Dr. Michelle Gordon
Michelle E. Gordon, DO, FACOS, FACS, had an unusual start to becoming a board-certified general surgeon.
Shortly after graduating from college, her young son’s leukemia diagnosis was just the beginning of a long personal and professional journey.
Although becoming a doctor was her dream since age five, her life experiences as the parent of a young child with cancer provided a unique career perspective. “I know what it’s like to navigate a difficult healthcare maze as a patient, an advocate, and a parent,” she explains. “I know what it’s like to love someone who is seriously ill.”Realizing her effectiveness in crises, she pursued a focused on acute care general surgery and saving lives. Committed to trying to use the least invasive procedure possible, Dr. Gordon has been performing advanced laparoscopic surgeries, colorectal surgeries, hernia repairs, gallbladder removal, and appendectomies among other emergency surgeries at New York-presbytarian/Hudson Valley Hospital and St. John’s Riverside Hospital since opening her practice in 2005. “I take care of people who normally would go to New York City for specialized care,” she says. “Keeping them close to home is a huge advantage.”Dr. Gordon approaches each day with the philosophy she lives by – “Life is for the living,” a message she’d like to spread to others, including her patients. The philosophy also informs her commitment to healthy living and the lifestyle she encourages her patients to follow. A passionate cyclist, Dr. Gordon’s enthusiasm for living a healthy life is as infectious as it is inspiring.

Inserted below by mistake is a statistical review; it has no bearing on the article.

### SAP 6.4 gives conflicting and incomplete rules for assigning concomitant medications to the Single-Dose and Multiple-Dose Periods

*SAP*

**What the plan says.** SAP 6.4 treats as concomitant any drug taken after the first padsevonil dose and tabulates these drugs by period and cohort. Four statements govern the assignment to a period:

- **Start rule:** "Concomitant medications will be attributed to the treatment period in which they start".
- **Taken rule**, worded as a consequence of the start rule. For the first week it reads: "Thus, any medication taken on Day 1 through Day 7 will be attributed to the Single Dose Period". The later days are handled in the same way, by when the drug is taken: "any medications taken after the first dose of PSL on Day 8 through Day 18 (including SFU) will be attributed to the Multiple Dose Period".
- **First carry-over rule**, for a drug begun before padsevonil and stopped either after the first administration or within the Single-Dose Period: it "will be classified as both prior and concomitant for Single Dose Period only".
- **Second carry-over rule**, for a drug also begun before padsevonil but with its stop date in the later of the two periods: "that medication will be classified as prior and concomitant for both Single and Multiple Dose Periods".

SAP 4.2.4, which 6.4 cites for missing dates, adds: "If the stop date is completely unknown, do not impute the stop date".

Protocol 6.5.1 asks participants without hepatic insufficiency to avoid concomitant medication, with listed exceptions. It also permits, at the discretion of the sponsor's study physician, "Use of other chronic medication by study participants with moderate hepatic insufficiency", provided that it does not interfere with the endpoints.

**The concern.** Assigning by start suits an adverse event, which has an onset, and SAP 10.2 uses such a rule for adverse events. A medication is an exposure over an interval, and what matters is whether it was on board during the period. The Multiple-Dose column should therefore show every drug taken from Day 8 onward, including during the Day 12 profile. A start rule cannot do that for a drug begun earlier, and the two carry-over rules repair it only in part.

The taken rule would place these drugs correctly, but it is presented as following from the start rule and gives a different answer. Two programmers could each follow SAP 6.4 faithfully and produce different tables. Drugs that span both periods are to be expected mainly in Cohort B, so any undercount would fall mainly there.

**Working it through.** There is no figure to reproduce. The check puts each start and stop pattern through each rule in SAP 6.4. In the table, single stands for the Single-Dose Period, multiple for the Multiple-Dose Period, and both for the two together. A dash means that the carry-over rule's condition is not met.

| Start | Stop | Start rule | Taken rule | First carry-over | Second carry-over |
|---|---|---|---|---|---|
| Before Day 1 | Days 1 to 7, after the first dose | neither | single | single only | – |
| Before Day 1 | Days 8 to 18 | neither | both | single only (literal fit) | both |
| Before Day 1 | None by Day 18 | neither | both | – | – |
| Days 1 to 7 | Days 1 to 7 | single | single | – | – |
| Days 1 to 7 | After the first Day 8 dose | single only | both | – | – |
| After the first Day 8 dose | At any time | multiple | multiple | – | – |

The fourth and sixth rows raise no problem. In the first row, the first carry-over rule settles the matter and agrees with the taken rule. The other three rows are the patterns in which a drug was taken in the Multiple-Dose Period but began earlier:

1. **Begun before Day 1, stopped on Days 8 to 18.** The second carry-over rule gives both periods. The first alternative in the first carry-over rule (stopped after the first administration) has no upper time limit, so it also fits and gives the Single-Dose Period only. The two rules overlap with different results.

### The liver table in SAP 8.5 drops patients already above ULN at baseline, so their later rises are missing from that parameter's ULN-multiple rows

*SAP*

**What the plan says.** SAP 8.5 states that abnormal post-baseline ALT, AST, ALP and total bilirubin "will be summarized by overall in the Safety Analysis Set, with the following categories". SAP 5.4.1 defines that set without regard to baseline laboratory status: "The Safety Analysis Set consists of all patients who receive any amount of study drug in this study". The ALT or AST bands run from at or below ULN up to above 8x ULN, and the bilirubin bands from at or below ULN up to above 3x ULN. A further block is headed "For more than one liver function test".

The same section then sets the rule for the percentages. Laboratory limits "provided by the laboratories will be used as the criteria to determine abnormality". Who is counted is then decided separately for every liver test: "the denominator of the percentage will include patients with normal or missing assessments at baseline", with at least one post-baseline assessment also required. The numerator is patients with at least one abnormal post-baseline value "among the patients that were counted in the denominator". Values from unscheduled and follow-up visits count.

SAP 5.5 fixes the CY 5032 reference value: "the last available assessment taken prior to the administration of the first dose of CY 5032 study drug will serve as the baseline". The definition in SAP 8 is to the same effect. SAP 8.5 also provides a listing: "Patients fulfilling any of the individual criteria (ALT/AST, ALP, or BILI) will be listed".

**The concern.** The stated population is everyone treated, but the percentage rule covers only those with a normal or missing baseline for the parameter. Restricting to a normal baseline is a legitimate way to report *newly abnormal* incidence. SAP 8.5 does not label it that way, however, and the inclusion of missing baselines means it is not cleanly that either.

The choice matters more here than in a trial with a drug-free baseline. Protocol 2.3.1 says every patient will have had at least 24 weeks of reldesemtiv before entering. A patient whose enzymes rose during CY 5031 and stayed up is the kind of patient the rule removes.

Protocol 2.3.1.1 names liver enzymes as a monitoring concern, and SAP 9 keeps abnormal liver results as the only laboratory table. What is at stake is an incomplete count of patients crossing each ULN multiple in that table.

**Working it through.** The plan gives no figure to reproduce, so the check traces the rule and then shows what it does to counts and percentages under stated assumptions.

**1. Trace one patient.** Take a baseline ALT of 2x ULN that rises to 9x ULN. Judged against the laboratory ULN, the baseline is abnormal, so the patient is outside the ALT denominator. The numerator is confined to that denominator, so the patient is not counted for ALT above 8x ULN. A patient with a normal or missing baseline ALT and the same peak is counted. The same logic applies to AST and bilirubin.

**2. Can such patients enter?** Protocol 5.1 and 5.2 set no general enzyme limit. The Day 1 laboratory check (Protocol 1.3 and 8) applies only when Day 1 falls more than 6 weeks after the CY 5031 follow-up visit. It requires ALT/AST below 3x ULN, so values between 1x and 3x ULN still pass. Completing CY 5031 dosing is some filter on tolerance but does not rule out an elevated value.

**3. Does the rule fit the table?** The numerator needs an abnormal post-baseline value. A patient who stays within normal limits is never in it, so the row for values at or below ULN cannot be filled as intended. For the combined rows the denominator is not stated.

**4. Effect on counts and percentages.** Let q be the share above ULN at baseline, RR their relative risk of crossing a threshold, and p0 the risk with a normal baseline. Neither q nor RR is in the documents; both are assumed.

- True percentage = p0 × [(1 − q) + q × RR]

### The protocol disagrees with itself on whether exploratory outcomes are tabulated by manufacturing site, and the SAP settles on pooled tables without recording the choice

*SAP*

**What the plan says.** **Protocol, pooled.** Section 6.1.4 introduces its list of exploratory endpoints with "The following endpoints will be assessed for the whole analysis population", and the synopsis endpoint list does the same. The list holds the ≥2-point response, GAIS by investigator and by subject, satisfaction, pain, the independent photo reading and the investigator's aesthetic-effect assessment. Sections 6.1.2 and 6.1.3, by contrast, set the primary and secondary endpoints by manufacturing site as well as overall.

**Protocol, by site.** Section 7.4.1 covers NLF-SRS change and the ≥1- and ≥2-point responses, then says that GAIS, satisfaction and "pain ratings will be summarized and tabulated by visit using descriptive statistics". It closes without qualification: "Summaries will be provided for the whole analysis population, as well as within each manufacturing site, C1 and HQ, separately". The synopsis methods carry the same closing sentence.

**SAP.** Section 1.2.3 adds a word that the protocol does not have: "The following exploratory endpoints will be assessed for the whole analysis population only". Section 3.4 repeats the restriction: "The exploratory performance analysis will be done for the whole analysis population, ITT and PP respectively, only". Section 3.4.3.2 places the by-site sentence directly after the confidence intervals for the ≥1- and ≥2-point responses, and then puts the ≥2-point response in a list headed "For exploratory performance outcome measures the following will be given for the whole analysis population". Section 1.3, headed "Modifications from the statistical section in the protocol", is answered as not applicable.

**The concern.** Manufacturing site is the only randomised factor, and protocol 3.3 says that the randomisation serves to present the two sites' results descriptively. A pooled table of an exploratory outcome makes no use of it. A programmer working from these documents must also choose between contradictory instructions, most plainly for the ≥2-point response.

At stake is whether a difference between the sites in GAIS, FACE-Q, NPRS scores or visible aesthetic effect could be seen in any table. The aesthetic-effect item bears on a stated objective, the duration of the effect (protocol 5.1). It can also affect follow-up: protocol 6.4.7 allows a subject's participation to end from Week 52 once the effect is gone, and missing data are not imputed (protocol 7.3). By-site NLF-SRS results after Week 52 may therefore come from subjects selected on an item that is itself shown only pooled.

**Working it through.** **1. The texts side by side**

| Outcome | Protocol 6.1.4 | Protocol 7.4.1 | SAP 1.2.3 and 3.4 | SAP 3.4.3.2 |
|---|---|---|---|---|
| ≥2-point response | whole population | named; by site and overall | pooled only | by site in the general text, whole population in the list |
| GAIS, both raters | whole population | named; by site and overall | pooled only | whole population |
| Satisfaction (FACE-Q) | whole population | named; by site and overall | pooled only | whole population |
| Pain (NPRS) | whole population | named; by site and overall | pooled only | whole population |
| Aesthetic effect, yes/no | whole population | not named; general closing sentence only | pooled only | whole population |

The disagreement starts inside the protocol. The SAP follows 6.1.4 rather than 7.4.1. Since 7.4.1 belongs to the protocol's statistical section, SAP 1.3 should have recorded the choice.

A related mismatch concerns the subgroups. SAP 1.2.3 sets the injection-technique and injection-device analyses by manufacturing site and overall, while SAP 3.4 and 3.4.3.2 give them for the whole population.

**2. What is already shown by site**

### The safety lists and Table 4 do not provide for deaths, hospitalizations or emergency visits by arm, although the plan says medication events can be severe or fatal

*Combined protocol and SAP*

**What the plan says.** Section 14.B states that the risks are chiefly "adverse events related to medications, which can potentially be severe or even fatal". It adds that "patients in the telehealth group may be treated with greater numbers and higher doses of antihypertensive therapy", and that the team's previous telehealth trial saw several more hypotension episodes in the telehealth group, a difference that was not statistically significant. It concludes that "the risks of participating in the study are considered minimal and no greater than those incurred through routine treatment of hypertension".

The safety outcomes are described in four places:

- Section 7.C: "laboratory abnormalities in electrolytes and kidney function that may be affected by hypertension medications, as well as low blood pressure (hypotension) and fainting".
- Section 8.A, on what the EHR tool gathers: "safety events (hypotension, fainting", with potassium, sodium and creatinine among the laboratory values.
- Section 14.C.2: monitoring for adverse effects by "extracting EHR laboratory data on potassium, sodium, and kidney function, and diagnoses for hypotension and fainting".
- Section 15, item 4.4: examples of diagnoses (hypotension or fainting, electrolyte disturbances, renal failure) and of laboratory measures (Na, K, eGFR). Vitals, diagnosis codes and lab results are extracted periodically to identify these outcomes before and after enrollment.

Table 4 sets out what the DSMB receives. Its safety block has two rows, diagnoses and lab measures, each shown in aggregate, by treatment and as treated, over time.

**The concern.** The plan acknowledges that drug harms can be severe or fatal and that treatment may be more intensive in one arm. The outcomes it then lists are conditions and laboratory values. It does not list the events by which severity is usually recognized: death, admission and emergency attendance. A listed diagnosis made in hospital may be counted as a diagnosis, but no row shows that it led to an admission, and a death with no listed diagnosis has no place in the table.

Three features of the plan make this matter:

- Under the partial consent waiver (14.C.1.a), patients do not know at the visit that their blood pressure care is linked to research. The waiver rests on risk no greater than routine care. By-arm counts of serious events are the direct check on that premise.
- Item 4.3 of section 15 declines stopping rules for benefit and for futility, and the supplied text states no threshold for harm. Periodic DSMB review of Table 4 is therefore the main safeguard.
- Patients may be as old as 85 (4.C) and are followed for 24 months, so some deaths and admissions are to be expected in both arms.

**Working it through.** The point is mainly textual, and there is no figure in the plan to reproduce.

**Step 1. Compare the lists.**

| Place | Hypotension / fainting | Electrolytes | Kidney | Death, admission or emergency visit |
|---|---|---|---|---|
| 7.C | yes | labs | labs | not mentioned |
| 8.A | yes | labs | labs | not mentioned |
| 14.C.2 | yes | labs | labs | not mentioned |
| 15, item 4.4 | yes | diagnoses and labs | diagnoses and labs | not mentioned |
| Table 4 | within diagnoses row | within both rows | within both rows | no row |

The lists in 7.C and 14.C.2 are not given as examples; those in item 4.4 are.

Q & A
How did you decide to become a surgeon?
During my 4th year clinical rotations in medical school, I realized I was always going to the operating room, no matter what service I was on. For example, I was doing an internal medicine rotation, and every time one of the patients had to go to the operating room, I asked if I could go. I had an “aha” moment when I stopped and examined this pattern and began pursuing surgery.
What made you decide to open your own practice?
When I completed residency in 2005, I knew I wanted to do general surgery and not specialize. I was given an opportunity to open a practice with support of a local hospital and took advantage of that. I have always loved being my own boss.
What are the core values of the practice?
The core values of Gordon Surgical Group are C.A.R.E. Communication: we communicate effectively and clearly with patients, colleagues and staff. Always learning (attitude of learning): No one knows everything, and each one of us can learn more. We have weekly meetings to advance our knowledge in our chosen fields and other areas where we have personal interest. Respect: All patients and staff are recognized for their uniqueness. All patients and employees are treated with respect, empathy, and compassion. Empowerment: we create a culture of empowerment by educating patients while listening to their concerns and questions, allowing fully informed decisions. We encourage growth in our employees through flexibility, education, and excellence.
How can independent practices improve healthcare services to patients?
Independent practices like Gordon Surgical Group are not managed by a huge healthcare behemoth. We are small and are able to spend as much time as is necessary to make sure our patients feel comfortable. We spend the time necessary to make sure you understand exactly what the surgeon is planning to do and why. In a large group practice, visits are regimented; patients must be seen every 10- or 15-minutes. While we strive to stay on schedule, we will also take the extra time you may need to understand your procedure.